Separately, Japan’s health ministry is planning to hold a panel meeting later this month to decide whether to approve GlaxoSmithKline Plc’s and Vir Biotechnology Inc’s COVID-19 antibody drug Sotrovimab, broadcaster NHK reported, citing an unidentified person.

If approved, it will be the second drug that can be used to treat patients with mild symptoms in Japan.


Pharmaceutical producers in Laos are to begin the production of herbal treatments for COVID-19 in capsule form.

Director General of the Department of Communicable Disease Control under the Lao Ministry of Health, Rattanaxay Phetsouvanh, told a press conference in Lao capital Vientiane on Tuesday that Laos' Institute of Traditional Medicine (ITM) has researched the process of producing herbal medications in capsule form, which are now being used to treat patients infected with COVID-19.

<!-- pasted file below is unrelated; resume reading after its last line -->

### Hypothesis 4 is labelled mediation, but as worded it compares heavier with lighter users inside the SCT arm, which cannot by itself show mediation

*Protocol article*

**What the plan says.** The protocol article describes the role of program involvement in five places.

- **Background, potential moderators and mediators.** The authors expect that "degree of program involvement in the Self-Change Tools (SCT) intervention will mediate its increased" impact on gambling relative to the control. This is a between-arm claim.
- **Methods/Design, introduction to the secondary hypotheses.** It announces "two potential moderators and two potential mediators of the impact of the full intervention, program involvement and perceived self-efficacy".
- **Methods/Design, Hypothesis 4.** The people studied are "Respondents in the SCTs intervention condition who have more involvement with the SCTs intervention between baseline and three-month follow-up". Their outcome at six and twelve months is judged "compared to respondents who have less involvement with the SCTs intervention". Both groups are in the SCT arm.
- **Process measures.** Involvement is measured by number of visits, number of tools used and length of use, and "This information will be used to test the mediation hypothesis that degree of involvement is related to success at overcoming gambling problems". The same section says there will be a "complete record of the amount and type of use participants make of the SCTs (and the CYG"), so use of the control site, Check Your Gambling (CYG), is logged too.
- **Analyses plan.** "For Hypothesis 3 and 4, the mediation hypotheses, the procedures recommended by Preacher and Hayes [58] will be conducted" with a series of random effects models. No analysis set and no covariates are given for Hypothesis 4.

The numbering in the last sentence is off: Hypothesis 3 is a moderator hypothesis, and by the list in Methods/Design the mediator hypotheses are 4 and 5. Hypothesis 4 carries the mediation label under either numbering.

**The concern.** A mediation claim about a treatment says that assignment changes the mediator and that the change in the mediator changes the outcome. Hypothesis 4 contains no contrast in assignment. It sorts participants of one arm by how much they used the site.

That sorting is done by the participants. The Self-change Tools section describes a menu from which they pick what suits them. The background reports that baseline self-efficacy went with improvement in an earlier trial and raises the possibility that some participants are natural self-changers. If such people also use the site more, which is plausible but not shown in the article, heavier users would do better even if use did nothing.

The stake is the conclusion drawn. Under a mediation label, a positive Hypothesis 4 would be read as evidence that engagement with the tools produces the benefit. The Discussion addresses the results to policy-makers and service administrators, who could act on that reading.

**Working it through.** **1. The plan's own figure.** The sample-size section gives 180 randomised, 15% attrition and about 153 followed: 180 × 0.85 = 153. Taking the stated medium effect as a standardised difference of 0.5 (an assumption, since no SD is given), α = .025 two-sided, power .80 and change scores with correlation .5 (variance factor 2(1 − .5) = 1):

"Medical personnel in Laos are already treating some 450 COVID-19 patients using herbal medicine capsules in the provinces of Champasak and Savannakhet," said Rattanaxay.

"Herbal medicine has been seen to be effective in the treatment of respiratory diseases, particularly the COVID-19," he added.

The Lao Ministry of Health on Tuesday reported 221 more imported COVID-19 cases and 86 new locally transmitted cases, bringing the total number of coronavirus infections to 16,365.


Malaysia reported another 19,733 new COVID-19 infections, the Health Ministry said on Wednesday, bringing the national total to 1,900,467.

Health Ministry Director-General Noor Hisham Abdullah said in a press statement that three of the new cases are imported and 19,730 are local transmissions.

Another 361 deaths have been reported, bringing the death toll to 19,163.

Some 22,701 patients have been released after recovery, bringing the total number of cured and discharged to 1,632,631 or 85.9 percent of all cases.